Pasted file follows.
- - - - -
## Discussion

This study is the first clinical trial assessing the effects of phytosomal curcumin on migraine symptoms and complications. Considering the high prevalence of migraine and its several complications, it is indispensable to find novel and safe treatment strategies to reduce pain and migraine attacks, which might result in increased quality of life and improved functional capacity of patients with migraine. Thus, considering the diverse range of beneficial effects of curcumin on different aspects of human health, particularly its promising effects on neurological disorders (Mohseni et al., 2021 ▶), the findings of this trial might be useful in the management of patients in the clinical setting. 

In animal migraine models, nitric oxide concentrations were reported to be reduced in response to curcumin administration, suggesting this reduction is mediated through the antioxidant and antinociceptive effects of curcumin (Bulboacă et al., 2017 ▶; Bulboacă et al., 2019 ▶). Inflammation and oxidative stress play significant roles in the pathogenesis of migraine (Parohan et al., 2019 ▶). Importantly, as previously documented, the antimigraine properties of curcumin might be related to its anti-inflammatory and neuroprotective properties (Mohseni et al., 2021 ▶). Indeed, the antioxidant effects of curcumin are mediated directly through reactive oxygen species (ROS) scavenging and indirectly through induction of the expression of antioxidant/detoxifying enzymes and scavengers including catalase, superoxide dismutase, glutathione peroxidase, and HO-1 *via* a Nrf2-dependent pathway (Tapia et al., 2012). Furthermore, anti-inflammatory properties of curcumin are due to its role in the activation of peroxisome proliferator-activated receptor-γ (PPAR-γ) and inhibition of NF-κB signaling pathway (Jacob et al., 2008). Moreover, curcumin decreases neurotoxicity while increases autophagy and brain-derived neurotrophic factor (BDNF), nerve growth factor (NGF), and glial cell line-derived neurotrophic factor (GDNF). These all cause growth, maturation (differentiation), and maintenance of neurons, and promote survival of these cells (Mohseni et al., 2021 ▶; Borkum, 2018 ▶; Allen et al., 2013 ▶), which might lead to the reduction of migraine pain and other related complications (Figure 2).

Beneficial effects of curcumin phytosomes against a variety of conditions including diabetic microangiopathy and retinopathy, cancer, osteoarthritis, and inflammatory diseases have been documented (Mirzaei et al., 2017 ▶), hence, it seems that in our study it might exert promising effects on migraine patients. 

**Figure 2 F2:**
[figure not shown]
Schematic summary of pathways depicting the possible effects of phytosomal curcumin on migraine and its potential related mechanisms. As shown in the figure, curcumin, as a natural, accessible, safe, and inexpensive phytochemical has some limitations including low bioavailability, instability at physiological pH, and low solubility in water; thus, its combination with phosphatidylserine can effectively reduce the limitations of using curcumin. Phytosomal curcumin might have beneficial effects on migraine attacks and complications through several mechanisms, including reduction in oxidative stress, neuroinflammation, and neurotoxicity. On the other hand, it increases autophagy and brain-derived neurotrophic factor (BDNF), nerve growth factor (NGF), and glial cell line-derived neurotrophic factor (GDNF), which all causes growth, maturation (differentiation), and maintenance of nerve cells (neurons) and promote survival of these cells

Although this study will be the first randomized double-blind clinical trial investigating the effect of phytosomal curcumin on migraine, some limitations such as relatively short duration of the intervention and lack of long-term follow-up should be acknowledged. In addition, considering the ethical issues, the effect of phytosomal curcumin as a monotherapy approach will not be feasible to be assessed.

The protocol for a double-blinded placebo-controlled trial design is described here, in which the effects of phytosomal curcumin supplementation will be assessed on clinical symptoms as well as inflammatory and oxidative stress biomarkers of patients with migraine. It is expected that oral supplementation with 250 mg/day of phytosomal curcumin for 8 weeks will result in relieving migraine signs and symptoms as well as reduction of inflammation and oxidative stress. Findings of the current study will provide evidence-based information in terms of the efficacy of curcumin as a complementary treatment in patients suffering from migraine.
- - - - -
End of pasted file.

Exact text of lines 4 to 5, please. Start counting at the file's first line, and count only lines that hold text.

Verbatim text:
Beneficial effects of curcumin phytosomes against a variety of conditions including diabetic microangiopathy and retinopathy, cancer, osteoarthritis, and inflammatory diseases have been documented (Mirzaei et al., 2017 ▶), hence, it seems that in our study it might exert promising effects on migraine patients. 

**Figure 2 F2:**